Cocaine addiction is a major problem for which there is no effective therapy. Because addiction is a chronic relapsing illness, characterized by cycles of drug use and abstinence, vaccination against cocaine could be a lifetime therapeutic. The challenge in developing an anti-cocaine vaccine is that cocaine is a small molecule, invisible to the immune system. Previous linking of cocaine as a hapten to a protein carrier has had limited success, likely because the protein carrier has not been sufficiently immunogenic to evoke high affinity, high titer antibodies sufficient to block cocaine from reaching its receptors in the brai. We developed a novel strategy to evoke immunity to cocaine, leveraging the knowledge that adenovirus (Ad) capsid proteins are highly immunogenic in humans. We hypothesized that linking a cocaine analog to Ad capsid proteins would elicit high-affinity, high-titer antibodies against the cocaine, sufficient to sequester systemically administered drug from access to the brain, thus suppressing cocaine-induced behavior. We strategized that we could avoid any risk of the infectious virus by disrupting the Ad, with the concept that a vaccine comprised of the cocaine analog coupled to disrupted capsid proteins would retain the immunologic adjuvant properties of intact Ad. Based on these concepts, we developed dAd5GNE, a disrupted E1- E3- serotype 5 Ad with GNE, a stable cocaine analog, covalently linked to the Ad capsid proteins. In mice, rats and nonhuman pri- mates, dAd5GNE evoked persistent, high titer, high affinity IgG anti-cocaine antibodies. dAd5GNE vaccination was highly effective in abrogating cocaine-induced hyperactivity in mice, following repetitive intravenous doses of cocaine, limiting both hyperactivity and cocaine self-administration behavior in rats, and blocked cocaine access to its cognate CNS receptors in nonhuman primates. The focus of this proposal is to translate dAd5GNE to a clinical study, manufacture GMP grade vaccine, demonstrate safety in experimental animals, obtain regulatory approval and carry out phase I clinical studies to evaluate safety and preliminary measures of efficacy. To accomplish this, we have formulated the following specific aims.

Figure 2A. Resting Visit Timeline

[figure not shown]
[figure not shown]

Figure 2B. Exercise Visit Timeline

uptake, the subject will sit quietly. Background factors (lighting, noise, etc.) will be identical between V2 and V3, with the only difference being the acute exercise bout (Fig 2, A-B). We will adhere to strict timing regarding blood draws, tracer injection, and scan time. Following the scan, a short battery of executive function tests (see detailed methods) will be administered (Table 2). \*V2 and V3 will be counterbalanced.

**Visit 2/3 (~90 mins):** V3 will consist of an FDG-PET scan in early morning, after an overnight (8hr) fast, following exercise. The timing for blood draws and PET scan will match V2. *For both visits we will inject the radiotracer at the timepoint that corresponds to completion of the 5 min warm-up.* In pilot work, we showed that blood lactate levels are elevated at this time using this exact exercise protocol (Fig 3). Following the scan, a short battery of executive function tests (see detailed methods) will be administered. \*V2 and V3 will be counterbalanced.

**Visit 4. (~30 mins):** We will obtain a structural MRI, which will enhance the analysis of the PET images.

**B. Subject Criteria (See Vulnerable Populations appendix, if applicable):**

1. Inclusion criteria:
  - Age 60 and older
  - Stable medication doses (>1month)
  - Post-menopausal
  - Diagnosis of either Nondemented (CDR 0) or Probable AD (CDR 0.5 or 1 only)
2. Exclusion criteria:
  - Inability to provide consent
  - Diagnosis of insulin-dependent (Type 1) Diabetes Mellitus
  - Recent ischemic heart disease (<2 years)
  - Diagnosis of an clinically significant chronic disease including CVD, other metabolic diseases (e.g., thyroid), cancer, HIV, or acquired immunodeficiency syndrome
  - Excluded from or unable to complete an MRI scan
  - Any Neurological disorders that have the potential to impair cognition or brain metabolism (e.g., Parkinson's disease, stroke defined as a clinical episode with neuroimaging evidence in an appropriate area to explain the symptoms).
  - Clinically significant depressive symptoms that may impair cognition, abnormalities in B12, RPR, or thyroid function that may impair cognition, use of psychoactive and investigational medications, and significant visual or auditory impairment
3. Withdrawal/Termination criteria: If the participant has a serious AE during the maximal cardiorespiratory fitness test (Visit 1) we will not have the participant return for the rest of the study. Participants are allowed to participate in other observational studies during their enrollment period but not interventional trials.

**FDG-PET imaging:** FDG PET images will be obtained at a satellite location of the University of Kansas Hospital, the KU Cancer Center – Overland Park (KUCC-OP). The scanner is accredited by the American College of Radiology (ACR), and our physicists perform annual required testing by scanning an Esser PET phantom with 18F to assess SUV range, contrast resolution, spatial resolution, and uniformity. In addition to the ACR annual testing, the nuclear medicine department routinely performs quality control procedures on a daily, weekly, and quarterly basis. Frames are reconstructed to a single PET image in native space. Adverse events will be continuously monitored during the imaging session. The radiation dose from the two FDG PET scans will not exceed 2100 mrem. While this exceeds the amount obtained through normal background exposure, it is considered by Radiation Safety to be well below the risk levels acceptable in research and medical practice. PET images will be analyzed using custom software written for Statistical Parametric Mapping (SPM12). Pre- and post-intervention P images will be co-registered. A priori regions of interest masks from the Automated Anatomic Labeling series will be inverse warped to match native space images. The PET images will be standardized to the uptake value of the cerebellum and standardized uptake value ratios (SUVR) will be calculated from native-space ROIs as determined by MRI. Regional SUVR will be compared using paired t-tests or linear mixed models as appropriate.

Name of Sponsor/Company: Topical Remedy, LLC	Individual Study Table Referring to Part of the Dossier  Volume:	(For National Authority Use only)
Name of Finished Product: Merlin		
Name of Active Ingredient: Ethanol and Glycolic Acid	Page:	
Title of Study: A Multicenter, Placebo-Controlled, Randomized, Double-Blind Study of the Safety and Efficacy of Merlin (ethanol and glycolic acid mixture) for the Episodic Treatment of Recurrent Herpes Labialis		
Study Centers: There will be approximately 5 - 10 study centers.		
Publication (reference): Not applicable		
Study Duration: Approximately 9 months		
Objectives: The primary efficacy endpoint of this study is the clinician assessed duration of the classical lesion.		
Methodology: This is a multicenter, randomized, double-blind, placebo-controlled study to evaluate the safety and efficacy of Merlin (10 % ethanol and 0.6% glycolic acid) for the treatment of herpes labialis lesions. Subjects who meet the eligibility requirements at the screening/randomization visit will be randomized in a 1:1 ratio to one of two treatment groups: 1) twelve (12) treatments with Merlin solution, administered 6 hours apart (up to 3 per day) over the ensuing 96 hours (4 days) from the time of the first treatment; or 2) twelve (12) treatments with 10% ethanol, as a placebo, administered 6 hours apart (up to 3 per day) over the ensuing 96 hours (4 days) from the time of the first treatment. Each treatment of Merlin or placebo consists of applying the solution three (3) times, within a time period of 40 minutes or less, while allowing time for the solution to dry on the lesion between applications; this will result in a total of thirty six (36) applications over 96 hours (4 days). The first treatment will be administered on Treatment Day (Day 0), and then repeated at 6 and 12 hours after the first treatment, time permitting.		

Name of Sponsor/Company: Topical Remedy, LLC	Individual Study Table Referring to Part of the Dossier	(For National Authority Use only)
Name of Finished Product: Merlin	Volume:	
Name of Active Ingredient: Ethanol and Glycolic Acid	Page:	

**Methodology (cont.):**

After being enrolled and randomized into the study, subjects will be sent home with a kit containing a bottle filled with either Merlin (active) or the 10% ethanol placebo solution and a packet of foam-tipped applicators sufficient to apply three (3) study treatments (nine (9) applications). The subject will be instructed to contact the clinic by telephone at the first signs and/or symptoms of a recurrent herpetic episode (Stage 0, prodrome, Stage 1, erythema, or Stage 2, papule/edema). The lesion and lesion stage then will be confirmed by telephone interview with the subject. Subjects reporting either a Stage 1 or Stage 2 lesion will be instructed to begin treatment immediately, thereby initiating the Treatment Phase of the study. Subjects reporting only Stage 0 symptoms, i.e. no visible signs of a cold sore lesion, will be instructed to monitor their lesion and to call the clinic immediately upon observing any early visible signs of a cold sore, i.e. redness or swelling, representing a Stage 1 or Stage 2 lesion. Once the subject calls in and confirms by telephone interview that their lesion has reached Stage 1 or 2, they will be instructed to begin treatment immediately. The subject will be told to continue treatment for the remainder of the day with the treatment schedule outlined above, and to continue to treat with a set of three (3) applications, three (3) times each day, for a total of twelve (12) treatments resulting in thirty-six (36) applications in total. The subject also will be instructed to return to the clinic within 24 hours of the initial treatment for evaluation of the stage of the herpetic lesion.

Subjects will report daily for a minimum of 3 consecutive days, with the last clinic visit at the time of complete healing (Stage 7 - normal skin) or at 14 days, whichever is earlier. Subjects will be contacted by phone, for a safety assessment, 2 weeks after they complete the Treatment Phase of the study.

Aim 1. Develop a scaled-up process and optimize production, purification and characterization of dAd5GNE, transfer the methods to our GMP facility, validate the manufacturing process, and produce a GMP clinical grade dAd5GNE vaccine.
Aim 2. Execute IND-enabling preclinical efficacy and safety testing of the dAd5GNE product.
Aim 3. Prepare and submit an IND package and gain approval from the FDA and other regulatory groups to initiate a phase I clinical trial.
Aim 4. Carry out a phase I trial to assess the safety nd preliminary measure of efficacy of the dAd5GNE vaccine in humans.

Public Health Relevance

Cocaine addiction is a major health problem for which there is no effective therapy. We have devel- oped an anti-cocaine vaccine dAd5GNE, a highly immunogenic disrupted serotype 5 human adenovi- rus to which a cocaine analog is coupled. Based on studies in mice, rats and nonhuman primates demonstrating dAd5GNE is highly effective in evoking anti-cocaine antibodies and suppressing the ability of cocaine to reach the brain, we propose to carry out the preclinical studies obtain regulatory approval and carry out a phase I safety and initial efficacy trial of dAd5GNE in cocaine addicts.

National Institute of Health (NIH)
National Institute on Drug Abuse (NIDA)
Research Project--Cooperative Agreements (U01)
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Special Emphasis Panel (ZDA1-JXR-D (01))
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Chiang, Nora
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Weill Medical College of Cornell University
Schools of Medicine
New York
United States
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